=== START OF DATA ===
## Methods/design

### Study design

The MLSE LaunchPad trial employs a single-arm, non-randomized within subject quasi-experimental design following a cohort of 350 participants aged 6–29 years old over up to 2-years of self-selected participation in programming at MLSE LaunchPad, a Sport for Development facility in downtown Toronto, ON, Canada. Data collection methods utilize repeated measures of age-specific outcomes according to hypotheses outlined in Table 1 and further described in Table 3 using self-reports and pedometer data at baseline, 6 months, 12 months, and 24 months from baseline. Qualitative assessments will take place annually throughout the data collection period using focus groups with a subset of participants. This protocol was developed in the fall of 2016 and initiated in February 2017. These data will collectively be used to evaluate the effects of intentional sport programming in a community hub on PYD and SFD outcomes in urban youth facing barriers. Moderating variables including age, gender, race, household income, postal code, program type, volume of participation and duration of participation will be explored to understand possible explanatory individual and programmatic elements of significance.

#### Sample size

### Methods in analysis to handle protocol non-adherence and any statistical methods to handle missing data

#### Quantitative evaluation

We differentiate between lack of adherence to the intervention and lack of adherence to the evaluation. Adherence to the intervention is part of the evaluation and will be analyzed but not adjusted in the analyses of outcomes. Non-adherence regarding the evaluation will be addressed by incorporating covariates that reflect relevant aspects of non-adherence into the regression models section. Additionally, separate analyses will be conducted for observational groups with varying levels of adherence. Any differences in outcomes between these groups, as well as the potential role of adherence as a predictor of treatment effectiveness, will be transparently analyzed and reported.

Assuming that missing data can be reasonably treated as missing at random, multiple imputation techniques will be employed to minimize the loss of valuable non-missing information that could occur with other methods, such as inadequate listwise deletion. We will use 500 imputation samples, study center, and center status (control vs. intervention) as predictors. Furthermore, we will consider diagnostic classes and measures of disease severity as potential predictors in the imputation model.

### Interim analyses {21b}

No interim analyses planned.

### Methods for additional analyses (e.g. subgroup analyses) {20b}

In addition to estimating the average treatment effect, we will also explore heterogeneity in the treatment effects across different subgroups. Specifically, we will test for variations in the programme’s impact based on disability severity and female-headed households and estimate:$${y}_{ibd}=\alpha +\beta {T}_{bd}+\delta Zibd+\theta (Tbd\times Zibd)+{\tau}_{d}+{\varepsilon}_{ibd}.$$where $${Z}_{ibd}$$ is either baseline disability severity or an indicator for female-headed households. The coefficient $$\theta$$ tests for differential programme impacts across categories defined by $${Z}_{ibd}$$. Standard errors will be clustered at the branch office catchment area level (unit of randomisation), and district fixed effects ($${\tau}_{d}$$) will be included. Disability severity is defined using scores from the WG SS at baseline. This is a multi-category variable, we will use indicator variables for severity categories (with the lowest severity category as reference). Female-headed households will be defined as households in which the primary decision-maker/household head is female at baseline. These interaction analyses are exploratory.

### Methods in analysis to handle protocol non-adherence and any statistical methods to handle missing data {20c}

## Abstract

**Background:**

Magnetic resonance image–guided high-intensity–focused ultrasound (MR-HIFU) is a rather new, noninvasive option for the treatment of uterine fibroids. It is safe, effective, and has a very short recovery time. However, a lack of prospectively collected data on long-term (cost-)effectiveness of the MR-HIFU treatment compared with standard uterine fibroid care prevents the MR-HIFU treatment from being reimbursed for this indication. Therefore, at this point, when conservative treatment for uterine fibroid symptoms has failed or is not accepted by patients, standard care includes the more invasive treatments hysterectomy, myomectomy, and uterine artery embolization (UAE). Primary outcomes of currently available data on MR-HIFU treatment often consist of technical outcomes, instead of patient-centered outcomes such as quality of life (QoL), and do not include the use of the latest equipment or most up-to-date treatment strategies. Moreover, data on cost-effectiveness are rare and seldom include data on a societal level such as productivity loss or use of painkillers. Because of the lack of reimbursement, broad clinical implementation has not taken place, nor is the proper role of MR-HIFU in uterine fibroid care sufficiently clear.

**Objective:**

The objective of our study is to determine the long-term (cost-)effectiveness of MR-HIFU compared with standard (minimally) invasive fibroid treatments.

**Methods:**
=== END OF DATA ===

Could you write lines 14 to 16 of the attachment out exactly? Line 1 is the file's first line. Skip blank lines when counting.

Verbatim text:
## Abstract

**Background:**

Magnetic resonance image–guided high-intensity–focused ultrasound (MR-HIFU) is a rather new, noninvasive option for the treatment of uterine fibroids. It is safe, effective, and has a very short recovery time. However, a lack of prospectively collected data on long-term (cost-)effectiveness of the MR-HIFU treatment compared with standard uterine fibroid care prevents the MR-HIFU treatment from being reimbursed for this indication. Therefore, at this point, when conservative treatment for uterine fibroid symptoms has failed or is not accepted by patients, standard care includes the more invasive treatments hysterectomy, myomectomy, and uterine artery embolization (UAE). Primary outcomes of currently available data on MR-HIFU treatment often consist of technical outcomes, instead of patient-centered outcomes such as quality of life (QoL), and do not include the use of the latest equipment or most up-to-date treatment strategies. Moreover, data on cost-effectiveness are rare and seldom include data on a societal level such as productivity loss or use of painkillers. Because of the lack of reimbursement, broad clinical implementation has not taken place, nor is the proper role of MR-HIFU in uterine fibroid care sufficiently clear.